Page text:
A recent article in Vanity Fair revealed that WikiLeaks founder Julian Assange threatened to sue a British newspaper after it said it would publish secret US State Department cables without his permission.
In the article, Vanity Fair‘s Sarah Ellison detailed how Assange negotiated with Britain’s The Guardian newspaper prior to the release of thousands of documents detailing the Iraq and Afghanistan wars.
Assange wanted the paper to delay publishing the war logs so he could have more time to work with other news outlets. The Guardian editor David Leigh agreed, but only if he could have access to what Assange called “package three,” a cache of 260,000 diplomatic cables.
“You can have package three tonight, but you have to give me a letter signed by the Guardian editor saying you won’t publish package three until I say so,” Leigh had recalled Assange saying. The paper agreed.
Soon after that, a disgruntled former WikiLeaks volunteer provided journalist Heather Brooke with the full “package three” without preconditions. Brooke agreed to hand the cables over to Leigh at The Guardian.
Freed from its agreement with the WikiLeaks founder, Leigh maintained that the paper could publish the documents without Assange’s go-ahead.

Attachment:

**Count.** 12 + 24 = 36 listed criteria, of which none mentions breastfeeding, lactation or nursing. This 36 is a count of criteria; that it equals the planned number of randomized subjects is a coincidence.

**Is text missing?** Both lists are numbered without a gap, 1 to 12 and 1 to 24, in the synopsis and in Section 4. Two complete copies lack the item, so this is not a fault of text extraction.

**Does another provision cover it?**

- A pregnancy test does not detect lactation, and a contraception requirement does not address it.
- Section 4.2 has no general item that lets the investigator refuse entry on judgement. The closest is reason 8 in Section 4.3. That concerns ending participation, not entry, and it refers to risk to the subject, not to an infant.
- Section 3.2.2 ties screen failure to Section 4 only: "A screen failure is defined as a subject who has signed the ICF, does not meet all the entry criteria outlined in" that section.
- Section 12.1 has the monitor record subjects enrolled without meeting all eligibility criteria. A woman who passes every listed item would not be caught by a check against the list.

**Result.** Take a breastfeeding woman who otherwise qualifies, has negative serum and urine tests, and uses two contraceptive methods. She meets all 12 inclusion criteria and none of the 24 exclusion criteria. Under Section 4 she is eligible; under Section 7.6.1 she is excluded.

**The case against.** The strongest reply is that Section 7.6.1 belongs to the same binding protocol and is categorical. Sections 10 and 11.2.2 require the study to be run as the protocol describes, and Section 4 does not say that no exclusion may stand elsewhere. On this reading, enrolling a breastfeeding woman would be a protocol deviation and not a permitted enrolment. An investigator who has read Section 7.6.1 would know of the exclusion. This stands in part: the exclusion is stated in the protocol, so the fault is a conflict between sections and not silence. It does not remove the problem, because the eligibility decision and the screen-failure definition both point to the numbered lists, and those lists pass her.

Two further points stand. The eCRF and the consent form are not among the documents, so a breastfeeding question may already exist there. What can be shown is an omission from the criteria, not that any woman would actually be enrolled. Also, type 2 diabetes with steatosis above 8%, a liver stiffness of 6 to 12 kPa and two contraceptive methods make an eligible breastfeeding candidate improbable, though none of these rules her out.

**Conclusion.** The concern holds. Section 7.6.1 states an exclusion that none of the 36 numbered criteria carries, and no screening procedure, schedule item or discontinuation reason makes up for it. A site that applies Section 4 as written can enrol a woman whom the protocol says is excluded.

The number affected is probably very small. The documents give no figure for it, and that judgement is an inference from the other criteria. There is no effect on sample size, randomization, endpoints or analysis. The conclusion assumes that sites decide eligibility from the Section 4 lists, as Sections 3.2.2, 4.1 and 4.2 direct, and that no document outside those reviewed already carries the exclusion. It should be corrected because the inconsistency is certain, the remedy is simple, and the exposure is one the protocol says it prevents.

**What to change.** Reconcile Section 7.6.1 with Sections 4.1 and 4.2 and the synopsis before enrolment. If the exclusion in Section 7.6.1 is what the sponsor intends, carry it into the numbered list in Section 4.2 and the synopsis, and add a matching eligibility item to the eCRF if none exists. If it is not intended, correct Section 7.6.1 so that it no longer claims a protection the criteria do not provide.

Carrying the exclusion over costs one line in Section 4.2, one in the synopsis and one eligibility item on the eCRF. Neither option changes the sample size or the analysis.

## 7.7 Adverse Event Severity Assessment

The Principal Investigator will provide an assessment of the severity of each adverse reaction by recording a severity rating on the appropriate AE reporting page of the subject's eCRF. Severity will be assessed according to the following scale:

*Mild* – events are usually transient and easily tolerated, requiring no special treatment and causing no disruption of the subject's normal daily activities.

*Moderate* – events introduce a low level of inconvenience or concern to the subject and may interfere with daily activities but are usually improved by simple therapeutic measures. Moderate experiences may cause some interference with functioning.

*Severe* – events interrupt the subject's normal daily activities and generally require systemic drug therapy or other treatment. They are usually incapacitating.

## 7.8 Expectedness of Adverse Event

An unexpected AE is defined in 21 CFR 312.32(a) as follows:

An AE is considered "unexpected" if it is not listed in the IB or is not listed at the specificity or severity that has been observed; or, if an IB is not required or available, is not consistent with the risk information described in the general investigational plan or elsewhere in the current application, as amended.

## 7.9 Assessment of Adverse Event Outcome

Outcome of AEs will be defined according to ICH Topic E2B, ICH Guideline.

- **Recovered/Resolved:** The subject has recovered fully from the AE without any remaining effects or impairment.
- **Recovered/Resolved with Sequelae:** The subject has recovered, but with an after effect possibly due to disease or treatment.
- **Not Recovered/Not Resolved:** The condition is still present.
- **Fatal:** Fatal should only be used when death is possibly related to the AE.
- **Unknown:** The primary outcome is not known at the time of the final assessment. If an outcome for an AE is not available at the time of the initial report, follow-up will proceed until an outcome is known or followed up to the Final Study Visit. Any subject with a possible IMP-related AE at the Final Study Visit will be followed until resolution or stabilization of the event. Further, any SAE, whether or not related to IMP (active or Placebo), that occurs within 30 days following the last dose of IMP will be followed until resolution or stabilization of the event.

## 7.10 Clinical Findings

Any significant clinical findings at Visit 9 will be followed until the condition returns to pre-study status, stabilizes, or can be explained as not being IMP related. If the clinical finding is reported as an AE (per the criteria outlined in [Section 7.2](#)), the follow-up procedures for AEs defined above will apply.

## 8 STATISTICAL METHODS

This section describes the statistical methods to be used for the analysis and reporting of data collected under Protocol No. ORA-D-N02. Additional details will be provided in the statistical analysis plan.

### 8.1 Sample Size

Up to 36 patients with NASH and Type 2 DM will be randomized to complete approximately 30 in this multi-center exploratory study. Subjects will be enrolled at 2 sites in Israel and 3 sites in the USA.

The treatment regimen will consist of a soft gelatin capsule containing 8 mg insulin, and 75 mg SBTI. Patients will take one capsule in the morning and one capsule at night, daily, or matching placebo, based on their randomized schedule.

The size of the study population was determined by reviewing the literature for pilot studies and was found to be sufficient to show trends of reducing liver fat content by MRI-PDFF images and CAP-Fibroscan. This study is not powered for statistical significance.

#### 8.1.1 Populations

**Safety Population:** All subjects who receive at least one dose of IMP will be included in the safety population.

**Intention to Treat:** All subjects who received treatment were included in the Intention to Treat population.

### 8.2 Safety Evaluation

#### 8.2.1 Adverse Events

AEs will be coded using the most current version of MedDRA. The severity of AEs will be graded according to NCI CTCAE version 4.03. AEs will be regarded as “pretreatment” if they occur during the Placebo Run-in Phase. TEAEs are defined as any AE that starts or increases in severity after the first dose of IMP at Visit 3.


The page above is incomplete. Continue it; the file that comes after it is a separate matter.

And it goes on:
At a meeting with Leigh, Assange threatened to sue.
“Assange was pallid and sweaty, his thin frame racked by a cough that had been plaguing him for weeks,” Ellison wrote. “He was also angry, and his message was simple: he would sue the newspaper if it went ahead and published stories based on the quarter of a million documents that he had handed over to The Guardian just three months earlier.”
“Enraged that he had lost control, Assange unleashed his threat, arguing that he owned the information and had a financial interest in how and when it was released,” she added.
In the end, the two sides managed to come to an agreement, and coordinated release of the cables.
The Atlantic‘s Nicholas Jackson has called on The Guardian to publish all the cables now that it’s known that they obtained them outside of their agreement with Assange.
In addition to explaining how WikiLeaks coordinated with The Guardian, Ellison managed to shed some light on Assange’s motivation.
Leigh explained that “stopping” the US wars was one of Assange’s key goals. “Julian is staking everything on this terrific throw of the dice — that he can become the man who single-handedly rocks the US administration back on its heels, and this will catapult him into making it all work again,” The Guardian editor said.
She added that a fourth set of documents, still being held by WikiLeaks, details the personal files of all the prisoners who’ve been held at the Guantanamo Bay military prison.
This may make sense out of a statement by Bradley Manning, the soldier accused of leaking the documents to WikiLeaks. In chat logs turned over to the FBI by ex-hacker Adrian Lamo, Manning referenced something he called the “Gitmo Papers” and the “JTF GTMO papers.”
Some assumed that Manning was talking about a leaked manual that instructed guards on the treatment of detainees at Guantanamo. But that leak happened in 2007, years before Manning was said to have contacted WikiLeaks.